heroes

Hero-A-Go-Go!

61CDYqFHMlL._SX258_BO1,204,203,200_Michael Eury’s Hero-A-Go-Go! is a loving and meticulously-researched tribute to the Camp Age, an all-too-brief bygone era when superheroes and other pop-culture phenoms didn’t take themselves so seriously. Fittingly, Eury’s study begins with a meditation on what may represent the pinnacle of 1960’s camp culture, the Batman TV series starring Adam West and Burt Ward. Arguing that Batman in particular and the camp movement more generally emerged at a time of great tumult and uncertainty in American history, Eury provides a convincing context for anyone wondering how heroes like Super LBJ and Fatman (The Human Flying Saucer) ever gained traction — even briefly — in the American imagination. To wit: Camp provided an amusing and much-needed distraction from the heaviness of world events.

Beyond the first few pages, Eury shifts from examining the social context of the camp movement to cataloging the wide range of characters that the movement spawned and offering the inside scoop on how many of these characters came into existence. In addition to Batman, Hero-A-Go-Go! examines a wide range of (relatively) well-known campy heroes like Plastic Man, Maxwell Smart of Get Smart, and the Mighty Heroes, but where the book especially shines is in Eury’s excavation of obscure camp figures like Captain Nice, Mr. Terrific, the Fighting American, and the Fat Fury (among many, many others).

Also noteworthy are Eury’s examinations of comic book incarnations of pop-culture icons like Jerry Lewis (whose adventures as a DC comics character had him somewhat inexplicably crossing paths with Superman, the Flash, Batman and Wonder Woman) and former US President Lyndon Baines Johnson, whose comic book alter-ego, Super LBJ battled Super Commie, Super Poverty, and Super “Ignerance.” Along similar lines, Eury also reveals some camp-ified versions of well-known comic books that (perhaps thankfully) never made it past the earliest pilot stages, the most egregious example being a proposed Wonder Woman series that imagined the title character as a socially awkward superhero living with her nagging Greek mother in a cramped apartment.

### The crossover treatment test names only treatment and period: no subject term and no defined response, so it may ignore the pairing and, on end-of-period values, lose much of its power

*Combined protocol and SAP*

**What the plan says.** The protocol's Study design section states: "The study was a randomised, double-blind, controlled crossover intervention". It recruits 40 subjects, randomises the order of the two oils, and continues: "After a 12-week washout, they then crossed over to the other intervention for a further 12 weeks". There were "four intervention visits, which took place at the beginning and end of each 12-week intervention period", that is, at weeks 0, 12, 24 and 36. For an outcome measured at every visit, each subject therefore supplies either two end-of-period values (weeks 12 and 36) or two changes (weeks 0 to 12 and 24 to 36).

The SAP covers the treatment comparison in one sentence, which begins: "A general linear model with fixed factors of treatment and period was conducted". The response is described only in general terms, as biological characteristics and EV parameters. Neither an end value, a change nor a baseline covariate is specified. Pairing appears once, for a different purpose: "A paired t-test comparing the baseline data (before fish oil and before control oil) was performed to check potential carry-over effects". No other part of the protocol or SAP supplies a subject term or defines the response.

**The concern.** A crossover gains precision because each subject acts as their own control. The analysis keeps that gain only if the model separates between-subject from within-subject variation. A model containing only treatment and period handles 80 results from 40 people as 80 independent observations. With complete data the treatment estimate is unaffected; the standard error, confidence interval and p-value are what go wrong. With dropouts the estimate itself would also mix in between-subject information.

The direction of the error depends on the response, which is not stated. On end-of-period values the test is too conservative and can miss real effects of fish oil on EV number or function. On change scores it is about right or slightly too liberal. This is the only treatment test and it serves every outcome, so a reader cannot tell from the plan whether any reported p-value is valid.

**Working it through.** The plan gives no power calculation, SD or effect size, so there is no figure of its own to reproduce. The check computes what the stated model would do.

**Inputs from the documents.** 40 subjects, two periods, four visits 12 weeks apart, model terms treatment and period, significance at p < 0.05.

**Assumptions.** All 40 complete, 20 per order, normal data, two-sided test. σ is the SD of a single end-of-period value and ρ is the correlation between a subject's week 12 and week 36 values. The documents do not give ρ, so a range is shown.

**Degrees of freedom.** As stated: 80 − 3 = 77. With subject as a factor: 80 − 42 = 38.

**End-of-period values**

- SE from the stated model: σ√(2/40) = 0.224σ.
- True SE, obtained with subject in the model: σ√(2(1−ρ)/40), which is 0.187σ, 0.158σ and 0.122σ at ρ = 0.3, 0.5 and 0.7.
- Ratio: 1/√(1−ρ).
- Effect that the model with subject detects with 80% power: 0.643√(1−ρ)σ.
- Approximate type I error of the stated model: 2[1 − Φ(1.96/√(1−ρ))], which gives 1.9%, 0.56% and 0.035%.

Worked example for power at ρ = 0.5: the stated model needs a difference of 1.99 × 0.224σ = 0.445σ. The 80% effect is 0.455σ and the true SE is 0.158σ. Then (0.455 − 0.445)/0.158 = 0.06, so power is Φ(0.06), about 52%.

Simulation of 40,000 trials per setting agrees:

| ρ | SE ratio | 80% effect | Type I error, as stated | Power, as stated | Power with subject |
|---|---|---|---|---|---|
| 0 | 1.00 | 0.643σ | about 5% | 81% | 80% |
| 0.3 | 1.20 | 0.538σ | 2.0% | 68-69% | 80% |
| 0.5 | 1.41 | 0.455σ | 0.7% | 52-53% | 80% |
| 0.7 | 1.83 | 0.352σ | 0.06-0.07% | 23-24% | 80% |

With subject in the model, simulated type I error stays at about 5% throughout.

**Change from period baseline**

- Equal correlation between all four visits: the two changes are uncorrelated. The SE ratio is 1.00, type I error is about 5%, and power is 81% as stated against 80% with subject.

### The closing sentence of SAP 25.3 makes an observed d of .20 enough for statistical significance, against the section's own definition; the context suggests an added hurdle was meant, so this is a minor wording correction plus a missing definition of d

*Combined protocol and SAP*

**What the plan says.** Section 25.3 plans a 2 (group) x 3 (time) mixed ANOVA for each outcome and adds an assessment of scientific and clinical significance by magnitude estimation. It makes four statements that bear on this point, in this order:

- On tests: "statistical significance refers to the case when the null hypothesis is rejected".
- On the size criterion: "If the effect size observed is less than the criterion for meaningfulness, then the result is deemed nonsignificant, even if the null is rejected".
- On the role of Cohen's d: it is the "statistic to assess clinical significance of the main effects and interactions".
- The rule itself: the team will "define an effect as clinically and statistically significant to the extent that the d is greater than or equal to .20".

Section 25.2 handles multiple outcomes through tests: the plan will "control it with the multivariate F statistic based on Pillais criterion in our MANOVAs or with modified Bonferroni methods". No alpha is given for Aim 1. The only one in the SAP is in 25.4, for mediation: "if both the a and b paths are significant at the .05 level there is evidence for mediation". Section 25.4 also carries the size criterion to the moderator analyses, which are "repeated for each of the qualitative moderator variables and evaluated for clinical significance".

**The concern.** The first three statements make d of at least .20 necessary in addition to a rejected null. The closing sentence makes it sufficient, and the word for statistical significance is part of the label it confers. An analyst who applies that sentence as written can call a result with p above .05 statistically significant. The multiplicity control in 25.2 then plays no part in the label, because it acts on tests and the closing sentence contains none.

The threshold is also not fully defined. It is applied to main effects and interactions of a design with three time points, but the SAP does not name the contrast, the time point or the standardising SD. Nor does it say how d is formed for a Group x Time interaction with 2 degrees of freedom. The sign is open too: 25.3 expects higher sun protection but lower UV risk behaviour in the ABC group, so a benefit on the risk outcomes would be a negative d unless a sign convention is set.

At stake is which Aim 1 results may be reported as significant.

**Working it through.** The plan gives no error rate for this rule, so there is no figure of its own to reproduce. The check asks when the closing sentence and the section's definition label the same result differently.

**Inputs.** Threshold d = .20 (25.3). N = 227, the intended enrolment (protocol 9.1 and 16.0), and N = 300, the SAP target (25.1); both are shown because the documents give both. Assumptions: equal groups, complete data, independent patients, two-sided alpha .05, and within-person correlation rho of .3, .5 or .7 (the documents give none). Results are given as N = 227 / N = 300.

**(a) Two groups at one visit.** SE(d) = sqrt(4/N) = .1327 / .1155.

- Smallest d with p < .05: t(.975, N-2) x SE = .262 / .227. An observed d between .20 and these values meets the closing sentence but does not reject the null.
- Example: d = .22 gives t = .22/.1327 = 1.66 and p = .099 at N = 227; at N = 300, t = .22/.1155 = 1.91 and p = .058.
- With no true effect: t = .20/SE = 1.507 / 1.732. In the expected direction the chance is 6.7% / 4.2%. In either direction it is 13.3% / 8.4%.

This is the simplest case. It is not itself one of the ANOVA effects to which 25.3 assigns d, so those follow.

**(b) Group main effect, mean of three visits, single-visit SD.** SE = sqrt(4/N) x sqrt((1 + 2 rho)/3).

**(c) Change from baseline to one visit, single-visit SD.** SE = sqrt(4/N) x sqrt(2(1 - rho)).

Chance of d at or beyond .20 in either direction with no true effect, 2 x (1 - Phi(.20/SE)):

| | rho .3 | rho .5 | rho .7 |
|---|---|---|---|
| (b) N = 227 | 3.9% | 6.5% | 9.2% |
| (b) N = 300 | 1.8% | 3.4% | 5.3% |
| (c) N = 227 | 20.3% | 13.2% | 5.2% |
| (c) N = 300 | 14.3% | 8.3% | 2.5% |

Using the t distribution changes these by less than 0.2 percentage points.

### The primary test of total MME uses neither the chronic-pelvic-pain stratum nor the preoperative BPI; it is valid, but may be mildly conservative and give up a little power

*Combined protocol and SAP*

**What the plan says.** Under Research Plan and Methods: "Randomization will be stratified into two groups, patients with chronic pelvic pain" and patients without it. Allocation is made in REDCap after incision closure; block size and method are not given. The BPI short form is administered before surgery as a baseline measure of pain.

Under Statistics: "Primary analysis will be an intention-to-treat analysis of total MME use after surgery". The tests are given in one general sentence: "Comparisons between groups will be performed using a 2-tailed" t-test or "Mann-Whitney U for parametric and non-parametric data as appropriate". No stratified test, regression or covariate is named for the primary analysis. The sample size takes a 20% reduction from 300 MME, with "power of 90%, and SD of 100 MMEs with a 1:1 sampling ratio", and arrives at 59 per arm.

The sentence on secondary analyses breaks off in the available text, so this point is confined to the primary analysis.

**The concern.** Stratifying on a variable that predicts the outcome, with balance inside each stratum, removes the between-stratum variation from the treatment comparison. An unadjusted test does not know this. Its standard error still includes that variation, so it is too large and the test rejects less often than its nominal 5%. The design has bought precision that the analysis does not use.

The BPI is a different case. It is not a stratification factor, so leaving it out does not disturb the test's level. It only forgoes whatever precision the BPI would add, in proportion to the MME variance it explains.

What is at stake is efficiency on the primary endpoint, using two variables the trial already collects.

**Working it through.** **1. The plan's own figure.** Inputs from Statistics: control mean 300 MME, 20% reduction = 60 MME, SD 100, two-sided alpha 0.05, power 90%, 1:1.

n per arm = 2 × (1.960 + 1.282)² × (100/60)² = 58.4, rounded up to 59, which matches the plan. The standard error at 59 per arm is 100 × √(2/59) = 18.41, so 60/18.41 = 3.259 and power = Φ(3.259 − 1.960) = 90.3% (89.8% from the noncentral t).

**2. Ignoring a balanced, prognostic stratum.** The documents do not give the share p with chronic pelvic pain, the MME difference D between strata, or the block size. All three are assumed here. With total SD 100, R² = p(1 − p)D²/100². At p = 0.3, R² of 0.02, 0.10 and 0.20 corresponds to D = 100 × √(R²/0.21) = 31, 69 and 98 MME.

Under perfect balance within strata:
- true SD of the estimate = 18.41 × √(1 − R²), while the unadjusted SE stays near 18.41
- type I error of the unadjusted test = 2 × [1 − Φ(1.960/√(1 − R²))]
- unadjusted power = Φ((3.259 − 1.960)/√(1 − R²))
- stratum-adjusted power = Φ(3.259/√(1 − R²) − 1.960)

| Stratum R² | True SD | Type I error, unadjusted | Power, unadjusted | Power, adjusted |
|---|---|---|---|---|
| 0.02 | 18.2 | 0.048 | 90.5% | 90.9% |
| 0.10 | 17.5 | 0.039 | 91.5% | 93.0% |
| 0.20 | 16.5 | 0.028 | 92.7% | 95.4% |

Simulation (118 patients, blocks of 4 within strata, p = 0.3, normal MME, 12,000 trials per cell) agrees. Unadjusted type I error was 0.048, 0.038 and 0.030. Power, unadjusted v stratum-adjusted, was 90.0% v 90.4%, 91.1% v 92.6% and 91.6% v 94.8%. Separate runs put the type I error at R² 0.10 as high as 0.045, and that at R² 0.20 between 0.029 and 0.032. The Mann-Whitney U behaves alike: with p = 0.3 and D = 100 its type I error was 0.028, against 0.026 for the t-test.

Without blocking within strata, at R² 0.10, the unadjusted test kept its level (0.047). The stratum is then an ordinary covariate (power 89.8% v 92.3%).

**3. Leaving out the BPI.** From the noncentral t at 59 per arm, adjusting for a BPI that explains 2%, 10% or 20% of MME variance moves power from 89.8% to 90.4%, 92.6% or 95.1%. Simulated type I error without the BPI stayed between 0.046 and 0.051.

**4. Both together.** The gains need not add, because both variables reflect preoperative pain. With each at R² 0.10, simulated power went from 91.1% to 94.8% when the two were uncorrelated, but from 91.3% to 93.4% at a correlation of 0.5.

Eury also provides readers with a healthy selection of interviews with those most intimately involved in the creation of camp-age classics: Bill Mumy (Will Robinson of Lost in Space fame), legendary cartoonist Ralph Bakshi, and Dean Torrence (of Jan and Dean, regarding their album Jan and Dean Meet Batman) to name just a few.

All told, Hero-A-Go-Go! offers an exhaustive compendium of all things camp from the 1960s, the perfect read for anyone who loves comic books or simply thrives on historic pop-culture arcana.

Side note: I found Eury’s book to be so inspiring that I had to try my hand at writing and illustrating my own campy comic, the questionable results of which can be found here: The Indelible Half Halbert.

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